God Wills It

6:07 CST, 4:07 PST Sleepless in San Jose, waiting for it to be morning so that I can fence my first event in the Summer Nationals. Define competition. A test. An ordeal. A proof. Of what? My coach promises me that this year will be different from last, when I fenced so badly I did not even make the cut for the D-Es in either of my events. This was less surprising in Div IA, against many of the strongest fencers in the country, most at least a decade, even two younger than I and, therefore, simply stronger and faster; but it was devastating in Veteran 40 because every other time I had fenced the same women that year, I had done significantly better. Will it be different this year? Does it matter? I did not go to the qualifiers for Div IA this year, so I did not even give myself the chance to be able to fence in that event, but I did go to the qualifiers for Div II/III and did not make the cut for the national event. Does this mean that my coach has lied to me or, more charitably, been overly optimistic about how much my fencing has changed? Can change? Do I want it to change? I watched two of my friends fence Div IA yesterday and wondered about what I saw. The fencers looked strong, but not that strong; most of what I could see made sense, unlike last year when they just seemed to be moving so fast, but then I was not on the strip yesterday, so perhaps it was just the illusion of spectatorship. Why does something always look so easy when someone else is doing it well? I am wondering about Gallwey's claim that he usually plays better after watching stronger players play. Will Self 2 remember today what I saw yesterday? Or will Self 1 think that she can control what's happening based on what she saw?

Gallwey has a very good discussion about why competition is actually important. Not because winning is everything, or even anything, but because competition gives both competitors a chance to excel that they would not otherwise have. No, that's not quite the way he puts it. I am here at this competition because I want to fence these women. They are going to do their best to beat me; therefore, I in turn should do my best to beat them because only in this way will we both draw each other's best fencing out. Again, that's closer, but still not quite it. It is something like the reasons for writing this meditation on my blog rather than just in a diary or even in Morning Pages: by making the effort public, I am forcing myself, no, giving myself the opportunity to describe more accurately than I would otherwise what I am thinking this morning. Likewise, in my fencing: the competition is not a test or a proof or an ordeal, but an opportunity. I want my competitors to fence well because if they fence well, they will force me to fence better in order to answer them. Yes, that's closer to what Gallwey describes. Competition is not about the outcome, but the moment itself. The only thing it is actually a test of is my willingness to surrender the outcome to God. Not of my worth as a person, not even of my skill as a fencer, but rather of my ability to trust myself and my practice. Yes, there is a risk: not everyone who comes across this blog will find it interesting enough to read; I may be too tired (after waking up so early!) or just miss my rhythm or come up against fencers with more experience to be able to outwit them today. But, and now I am reading in George Leonard's Mastery (1991), if I did not give myself this opportunity, if I did not bring myself to these competitions (spend all the money on the plane tickets, take time off from my work), I might not lose, but I would never win either because I would never give myself (and my opponents) the incentive to improve. In his words (p. 135): "Competition provides spice in life as well as in sports; it's only when the spice becomes the entire diet that the player gets sick."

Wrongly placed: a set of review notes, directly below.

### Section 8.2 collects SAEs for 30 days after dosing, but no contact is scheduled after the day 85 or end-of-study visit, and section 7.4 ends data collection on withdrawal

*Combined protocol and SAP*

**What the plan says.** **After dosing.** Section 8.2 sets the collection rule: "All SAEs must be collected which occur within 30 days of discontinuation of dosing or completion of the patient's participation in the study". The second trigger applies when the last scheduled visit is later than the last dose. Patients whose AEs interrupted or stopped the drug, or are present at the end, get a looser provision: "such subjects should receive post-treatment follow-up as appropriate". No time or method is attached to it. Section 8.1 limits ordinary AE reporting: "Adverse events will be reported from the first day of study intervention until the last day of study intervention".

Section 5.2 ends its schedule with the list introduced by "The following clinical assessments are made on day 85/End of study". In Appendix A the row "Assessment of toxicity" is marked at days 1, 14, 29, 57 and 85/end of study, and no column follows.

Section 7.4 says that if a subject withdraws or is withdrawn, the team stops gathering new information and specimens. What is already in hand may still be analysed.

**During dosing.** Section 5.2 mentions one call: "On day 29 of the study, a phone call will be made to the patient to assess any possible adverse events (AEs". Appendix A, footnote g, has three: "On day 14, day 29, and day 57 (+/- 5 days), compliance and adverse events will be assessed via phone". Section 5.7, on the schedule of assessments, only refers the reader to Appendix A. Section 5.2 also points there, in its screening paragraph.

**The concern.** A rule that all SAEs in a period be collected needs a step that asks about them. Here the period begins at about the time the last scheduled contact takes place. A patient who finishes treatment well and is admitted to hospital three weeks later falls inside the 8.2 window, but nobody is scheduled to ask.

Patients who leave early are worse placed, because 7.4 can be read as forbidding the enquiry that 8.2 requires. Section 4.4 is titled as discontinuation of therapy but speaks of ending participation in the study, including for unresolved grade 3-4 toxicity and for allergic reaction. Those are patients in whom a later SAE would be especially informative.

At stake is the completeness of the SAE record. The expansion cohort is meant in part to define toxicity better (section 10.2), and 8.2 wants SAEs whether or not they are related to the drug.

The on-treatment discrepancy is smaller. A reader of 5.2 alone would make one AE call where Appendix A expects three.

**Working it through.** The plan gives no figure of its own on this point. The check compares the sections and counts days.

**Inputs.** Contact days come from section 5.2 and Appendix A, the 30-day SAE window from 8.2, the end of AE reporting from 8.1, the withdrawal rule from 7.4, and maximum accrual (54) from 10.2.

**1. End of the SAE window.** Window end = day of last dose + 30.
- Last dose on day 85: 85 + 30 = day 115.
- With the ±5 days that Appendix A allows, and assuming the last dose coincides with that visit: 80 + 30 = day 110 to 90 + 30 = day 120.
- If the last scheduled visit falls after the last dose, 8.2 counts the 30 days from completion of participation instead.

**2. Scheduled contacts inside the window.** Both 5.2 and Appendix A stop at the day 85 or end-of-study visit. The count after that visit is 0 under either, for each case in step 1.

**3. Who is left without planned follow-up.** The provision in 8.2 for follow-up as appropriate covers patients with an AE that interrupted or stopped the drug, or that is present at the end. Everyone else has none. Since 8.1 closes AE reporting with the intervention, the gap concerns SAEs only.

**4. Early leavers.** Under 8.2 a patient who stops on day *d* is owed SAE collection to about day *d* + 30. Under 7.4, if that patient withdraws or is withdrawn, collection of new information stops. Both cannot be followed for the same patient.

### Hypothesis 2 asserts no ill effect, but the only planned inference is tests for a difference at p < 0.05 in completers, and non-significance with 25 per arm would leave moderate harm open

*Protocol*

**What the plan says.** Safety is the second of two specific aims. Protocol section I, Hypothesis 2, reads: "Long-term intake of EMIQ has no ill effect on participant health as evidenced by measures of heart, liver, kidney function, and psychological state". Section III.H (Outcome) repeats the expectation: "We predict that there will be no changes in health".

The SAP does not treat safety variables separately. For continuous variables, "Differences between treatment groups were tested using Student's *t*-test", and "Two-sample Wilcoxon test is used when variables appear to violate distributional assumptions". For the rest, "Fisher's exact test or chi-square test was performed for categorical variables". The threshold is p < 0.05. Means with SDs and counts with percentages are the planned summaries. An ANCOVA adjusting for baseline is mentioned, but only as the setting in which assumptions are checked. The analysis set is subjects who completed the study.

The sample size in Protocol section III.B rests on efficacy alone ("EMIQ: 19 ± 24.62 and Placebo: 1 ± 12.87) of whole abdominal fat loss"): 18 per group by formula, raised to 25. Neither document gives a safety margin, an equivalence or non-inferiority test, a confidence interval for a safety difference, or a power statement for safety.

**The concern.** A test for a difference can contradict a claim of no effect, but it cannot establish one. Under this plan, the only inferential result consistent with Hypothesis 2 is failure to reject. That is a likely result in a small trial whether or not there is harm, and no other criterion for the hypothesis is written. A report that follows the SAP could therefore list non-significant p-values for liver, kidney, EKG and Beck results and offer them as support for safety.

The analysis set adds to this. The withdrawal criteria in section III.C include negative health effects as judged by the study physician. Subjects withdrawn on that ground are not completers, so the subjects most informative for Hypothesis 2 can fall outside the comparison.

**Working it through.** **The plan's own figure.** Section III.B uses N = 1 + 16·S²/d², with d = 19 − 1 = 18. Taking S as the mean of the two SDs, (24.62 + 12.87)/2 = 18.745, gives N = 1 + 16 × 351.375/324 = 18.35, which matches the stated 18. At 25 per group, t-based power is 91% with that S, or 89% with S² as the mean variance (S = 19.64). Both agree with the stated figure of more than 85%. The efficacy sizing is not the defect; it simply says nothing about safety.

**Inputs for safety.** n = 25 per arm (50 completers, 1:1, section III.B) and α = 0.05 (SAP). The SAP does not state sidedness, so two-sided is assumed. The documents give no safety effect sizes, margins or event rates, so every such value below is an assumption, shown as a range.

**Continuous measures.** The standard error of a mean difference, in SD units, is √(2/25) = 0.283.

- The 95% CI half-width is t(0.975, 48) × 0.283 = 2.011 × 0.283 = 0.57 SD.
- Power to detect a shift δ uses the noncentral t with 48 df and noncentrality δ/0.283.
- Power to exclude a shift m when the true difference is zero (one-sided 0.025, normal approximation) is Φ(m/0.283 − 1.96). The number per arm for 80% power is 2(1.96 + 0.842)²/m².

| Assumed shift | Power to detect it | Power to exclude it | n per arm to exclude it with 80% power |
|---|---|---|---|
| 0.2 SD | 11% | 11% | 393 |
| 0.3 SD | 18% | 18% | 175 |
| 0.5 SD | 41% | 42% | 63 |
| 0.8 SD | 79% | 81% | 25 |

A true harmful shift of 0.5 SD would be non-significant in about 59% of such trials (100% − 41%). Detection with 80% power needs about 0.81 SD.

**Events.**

I've long thought that pride was the greatest of my fencing sins, but I'm starting to realize that gluttony is one of my bugbears as well. My T-shirt describes gluttony as "consistently executing a simple attack in the same line," but I think I would add "wanting to win simply in order to fence more bouts, rather than paying attention to the bout at hand." Like eating too fast without savoring the food. God, give me the patience today to savor my bouts and to enjoy them for the opportunity that they are, rather than taking them as a test of my ultimate worth as a fencing bear. As Geoffroi de Charny would put it: "Deus li volt!" Let it the outcome be in His hands, not mine.


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